To terminate a grant, one must qualify under one of the termination provisions of Title 17, Section 203, 304(c), or 304(d). Some of the relevant factors have been noted above. But, to complicate matters, the date of grant is often decisive for the law that applies since the laws have changed over time.
- Article 203 applies to concessions executed by the author from January 1, 1978.
- Section 304(c) applies to grants executed by the content creator (or appropriate heirs) before January 1, 1978, only if copyright in the work was established before January 1, 1978.
- Section 304(d) applies to grants executed before January 1, 1979, only if the copyright in the was obtained between January 1, 1923 and October 26, 1939.
- In addition, the grant may be a “gap grant”. These occur when a creator awarded a grant before January 1, 1978, for a work created on or after that date. The Copyright Office has determined that “gap grants” may be terminated under Section 203 because a transfer prior to the existence of the copyrighted work cannot be effective/executed as long as the work has not seen the light of day. In cases of “gap grants”, the Copyright Office may file a notice of termination under Section 203 if the notice indicates that the date of performance of the grant is the date on which the work was created.
There are additional factors in determining who is eligible to apply for termination of grants/reacquisition of copyright, but these are not in issue regarding the subject of this blog.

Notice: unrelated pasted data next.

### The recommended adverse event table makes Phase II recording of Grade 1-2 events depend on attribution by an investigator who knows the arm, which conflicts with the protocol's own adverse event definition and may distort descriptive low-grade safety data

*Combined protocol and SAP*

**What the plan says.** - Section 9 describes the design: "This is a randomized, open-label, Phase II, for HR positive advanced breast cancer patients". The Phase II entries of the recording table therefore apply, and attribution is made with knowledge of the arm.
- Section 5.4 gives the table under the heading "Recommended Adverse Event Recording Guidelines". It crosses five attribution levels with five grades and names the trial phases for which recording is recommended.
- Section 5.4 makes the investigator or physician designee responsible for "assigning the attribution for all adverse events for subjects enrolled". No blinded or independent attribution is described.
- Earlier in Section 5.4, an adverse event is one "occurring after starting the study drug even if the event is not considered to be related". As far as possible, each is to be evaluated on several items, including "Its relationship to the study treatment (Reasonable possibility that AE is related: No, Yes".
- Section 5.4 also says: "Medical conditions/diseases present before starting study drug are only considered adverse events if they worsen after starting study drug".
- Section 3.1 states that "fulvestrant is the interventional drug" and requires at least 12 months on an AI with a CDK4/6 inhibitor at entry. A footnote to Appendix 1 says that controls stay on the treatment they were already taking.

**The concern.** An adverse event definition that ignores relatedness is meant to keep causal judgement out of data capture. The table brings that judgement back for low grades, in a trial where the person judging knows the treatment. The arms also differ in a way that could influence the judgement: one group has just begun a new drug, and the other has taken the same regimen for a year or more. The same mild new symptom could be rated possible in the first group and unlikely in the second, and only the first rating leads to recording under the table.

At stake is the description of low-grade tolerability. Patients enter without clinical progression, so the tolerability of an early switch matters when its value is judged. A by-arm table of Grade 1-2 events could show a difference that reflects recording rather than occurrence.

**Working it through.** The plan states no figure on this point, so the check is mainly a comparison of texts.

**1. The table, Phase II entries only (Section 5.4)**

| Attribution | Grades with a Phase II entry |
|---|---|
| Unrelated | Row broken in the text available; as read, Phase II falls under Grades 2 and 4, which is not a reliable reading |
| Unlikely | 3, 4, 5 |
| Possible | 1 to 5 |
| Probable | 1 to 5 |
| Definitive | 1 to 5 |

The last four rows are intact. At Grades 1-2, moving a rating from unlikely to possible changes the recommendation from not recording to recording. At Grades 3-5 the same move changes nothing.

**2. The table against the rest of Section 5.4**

Grants may be terminated during a specific statutory period and must specify the date on which termination takes effect. The effective date must be within a five-year “termination period”. The notice must be served at least two years and not more than ten years before the effective date. It must be registered with the Copyright Office before the effective date. The Copyright Office has published appendices and resources to help determine which rights apply to them and applicable filing procedures.
So what caused this blog? In actual comic book form, two particular lawyers have positioned themselves as opposing heroes (Think Magneto and Professor X). One represented content creators and their heirs. The other represented publishers. They fought for the rights of Superman, The Fantastic Four, X-men and others. With the huge success of the Marvel Cinematic Universe, the war escalated and Marvel affirmatively sought court intervention to preemptively ban copyright reversions on many MCU characters. Despite these past and ongoing battles, some cases have settled before the theoretical final adjudication. But, so far, the cases appear to have been settled on what many might call a decades-old loophole – an annoying but critical legal difference listed in the contracts.
The key difference was whether the content creators were under contract for what is called “work for hire” or not. To summarize, “work done for hire” means that the creator was a mercenary, working on behalf of another and never had any expectation or right to believe that the work belonged to him or his heirs.
As it turns out, for a while DC didn’t list the status of work done for hire, while Marvel, which was created years after DC, clarified the status of work done for hire.
Stay tuned for Chapter 2…